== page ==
WASHINGTON — The desire to provide essential in-person services to vulnerable students in a safe manner was the center of discussion during a House subcommittee hearing Thursday.
Students with disabilities, students with food insecurities, students without access to devices or Wi-Fi, and students at risk of abuse are the populations of students who likely struggled the most during extended school closures this spring, testified witnesses at a hearing on reopening schools hosted by the House Early Childhood, Elementary, and Secondary Education Subcommittee.
As schools prepare to begin the upcoming school year, lawmakers and witnesses discussed the challenges and potential solutions of serving vulnerable populations in school buildings.
Dallas Independent School District Superintendent Michael Hinojosa told subcommittee members that in the spring the district was able to distribute 15,000 hot spots, laptops, and tablets to households with no access to virtual learning. But as Hinojosa prepares for the SY 2020-21, there are many more resources his district needs, including providing internet access for more students and providing services to students with disabilities.
“That’s one of our biggest concerns,” he said. “We have a lot of robust plans for our traditional students, but our students with special needs, by definition have an individual plan … Many of the parents are now carrying the burden of doing that at home when trained professionals are the ones who do it, but we also need to be concerned about their safety.”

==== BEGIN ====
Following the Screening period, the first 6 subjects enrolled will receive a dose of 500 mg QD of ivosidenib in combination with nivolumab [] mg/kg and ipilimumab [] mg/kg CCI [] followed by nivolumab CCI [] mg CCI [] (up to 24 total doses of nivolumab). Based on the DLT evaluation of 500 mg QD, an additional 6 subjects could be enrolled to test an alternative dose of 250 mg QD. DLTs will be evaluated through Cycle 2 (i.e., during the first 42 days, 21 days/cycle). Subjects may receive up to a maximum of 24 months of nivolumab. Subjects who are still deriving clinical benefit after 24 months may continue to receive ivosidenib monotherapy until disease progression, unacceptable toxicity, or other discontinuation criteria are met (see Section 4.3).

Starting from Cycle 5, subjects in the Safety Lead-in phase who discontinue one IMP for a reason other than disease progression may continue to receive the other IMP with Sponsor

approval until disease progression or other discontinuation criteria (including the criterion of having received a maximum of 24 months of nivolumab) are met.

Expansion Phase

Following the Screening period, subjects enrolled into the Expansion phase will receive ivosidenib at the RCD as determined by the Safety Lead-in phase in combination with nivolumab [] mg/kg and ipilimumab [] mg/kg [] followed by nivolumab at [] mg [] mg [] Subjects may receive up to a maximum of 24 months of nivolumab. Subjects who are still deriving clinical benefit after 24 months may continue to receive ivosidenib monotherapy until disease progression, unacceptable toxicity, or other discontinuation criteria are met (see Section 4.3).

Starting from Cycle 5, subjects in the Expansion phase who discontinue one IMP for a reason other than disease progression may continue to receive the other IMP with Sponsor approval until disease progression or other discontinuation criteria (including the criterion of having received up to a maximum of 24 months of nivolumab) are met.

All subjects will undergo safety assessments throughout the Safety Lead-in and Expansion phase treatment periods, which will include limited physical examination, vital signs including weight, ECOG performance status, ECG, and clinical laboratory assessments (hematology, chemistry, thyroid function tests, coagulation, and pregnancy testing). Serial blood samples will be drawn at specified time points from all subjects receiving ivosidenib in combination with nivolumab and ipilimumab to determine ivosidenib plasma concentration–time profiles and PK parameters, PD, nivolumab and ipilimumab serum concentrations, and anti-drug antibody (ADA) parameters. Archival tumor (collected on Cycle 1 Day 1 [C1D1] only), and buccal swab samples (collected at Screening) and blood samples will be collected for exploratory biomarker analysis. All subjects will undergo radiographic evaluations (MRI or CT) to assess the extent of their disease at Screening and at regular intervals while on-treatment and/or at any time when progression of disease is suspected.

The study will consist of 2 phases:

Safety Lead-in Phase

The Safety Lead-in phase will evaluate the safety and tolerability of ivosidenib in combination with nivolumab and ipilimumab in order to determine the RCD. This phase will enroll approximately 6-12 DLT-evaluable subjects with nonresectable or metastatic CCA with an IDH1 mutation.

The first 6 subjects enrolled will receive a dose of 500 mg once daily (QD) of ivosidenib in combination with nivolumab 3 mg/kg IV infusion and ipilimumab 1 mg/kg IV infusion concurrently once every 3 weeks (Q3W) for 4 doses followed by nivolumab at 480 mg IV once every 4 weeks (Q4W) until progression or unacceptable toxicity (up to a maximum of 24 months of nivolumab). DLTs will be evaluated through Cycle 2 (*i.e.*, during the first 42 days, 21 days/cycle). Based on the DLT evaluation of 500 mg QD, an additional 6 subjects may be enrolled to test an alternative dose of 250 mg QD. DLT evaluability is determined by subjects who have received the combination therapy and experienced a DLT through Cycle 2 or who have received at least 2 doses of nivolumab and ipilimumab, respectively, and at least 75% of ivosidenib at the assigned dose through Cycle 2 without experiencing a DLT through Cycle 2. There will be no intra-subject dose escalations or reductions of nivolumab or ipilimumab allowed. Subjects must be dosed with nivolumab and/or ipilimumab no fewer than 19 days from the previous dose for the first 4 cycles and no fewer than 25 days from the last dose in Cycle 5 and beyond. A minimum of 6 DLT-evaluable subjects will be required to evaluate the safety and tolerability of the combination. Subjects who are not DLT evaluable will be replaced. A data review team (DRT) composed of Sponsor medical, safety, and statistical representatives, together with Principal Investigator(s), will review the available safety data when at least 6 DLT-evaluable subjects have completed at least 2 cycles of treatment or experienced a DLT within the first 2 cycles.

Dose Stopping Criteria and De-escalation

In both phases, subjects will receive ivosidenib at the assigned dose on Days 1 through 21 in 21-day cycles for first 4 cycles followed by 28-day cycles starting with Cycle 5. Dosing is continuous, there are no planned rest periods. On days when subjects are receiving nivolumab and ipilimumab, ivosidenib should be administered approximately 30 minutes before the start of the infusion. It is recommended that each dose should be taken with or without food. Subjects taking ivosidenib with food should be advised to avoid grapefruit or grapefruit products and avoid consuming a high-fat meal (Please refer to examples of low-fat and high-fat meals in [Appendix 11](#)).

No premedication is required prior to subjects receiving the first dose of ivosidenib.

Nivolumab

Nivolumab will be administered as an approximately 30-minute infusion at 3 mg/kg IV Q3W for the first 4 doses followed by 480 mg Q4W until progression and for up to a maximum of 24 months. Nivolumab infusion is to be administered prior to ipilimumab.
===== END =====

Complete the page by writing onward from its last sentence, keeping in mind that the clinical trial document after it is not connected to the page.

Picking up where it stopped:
Tennessee Education Commissioner Penny Schwinn told subcommittee members that state leadership has supported the safe reopening of schools by providing resources, such as professional development for teachers, personal protective equipment, and toolkits to support in-person learning. Tennessee also funded a grant to pay existing and aspiring teachers to become dually certified to teach special education. An additional grant funds the expansion of special education strategies to serve students with disabilities in remote settings, Schwinn said.
“School reopening must include clear plans for ensuring that all students have access to a quality education, regardless of the delivery format,” she said.
The lawmakers and witnesses acknowledged that safely opening school buildings to students and staff is extremely complex, especially in areas where there are increasing cases of COVID-19. There was wide consensus that school systems need to collaborate with local and state health experts on their reopening plans.
“We totally agree and honor and respect that we have to have students in the classroom learning with the teacher but we need to do it in a way that doesn’t risk lives,” said Rep. Susie Lee, D-Nev.
Rep. Rick Allen, R-Ga., said every student should be afforded the option of in-person learning. “Sadly, learning loss isn’t the only challenge students face due to school closures,” he said. “This pandemic and subsequent school closures have drastically reduced interactions between vulnerable children and trusted adults while exacerbating conditions that contribute to child abuse and neglect such as financial strain and social isolation,” Allen said. “School closures diminish educators’ abilities to serve these vulnerable students.”
Sean O’Leary, vice chair of the Committee on Infectious Diseases at the American Academy of Pediatrics, said the AAP urges schools to prioritize in-person learning for students. He said there’s already evidence of the negative impacts on children — including depression, anxiety, suicidality, and increases in obesity rates — because of the extended school closures in the spring. However, schools should only reopen when it is safe to do so, he said.
“This guidance does not mean we recommend that all schools open five days a week for the start of the school year,” O’Leary said. “A one-size-fits-all approach is not appropriate under the current environment.”
Kara Arundel covers special education for LRP Publications.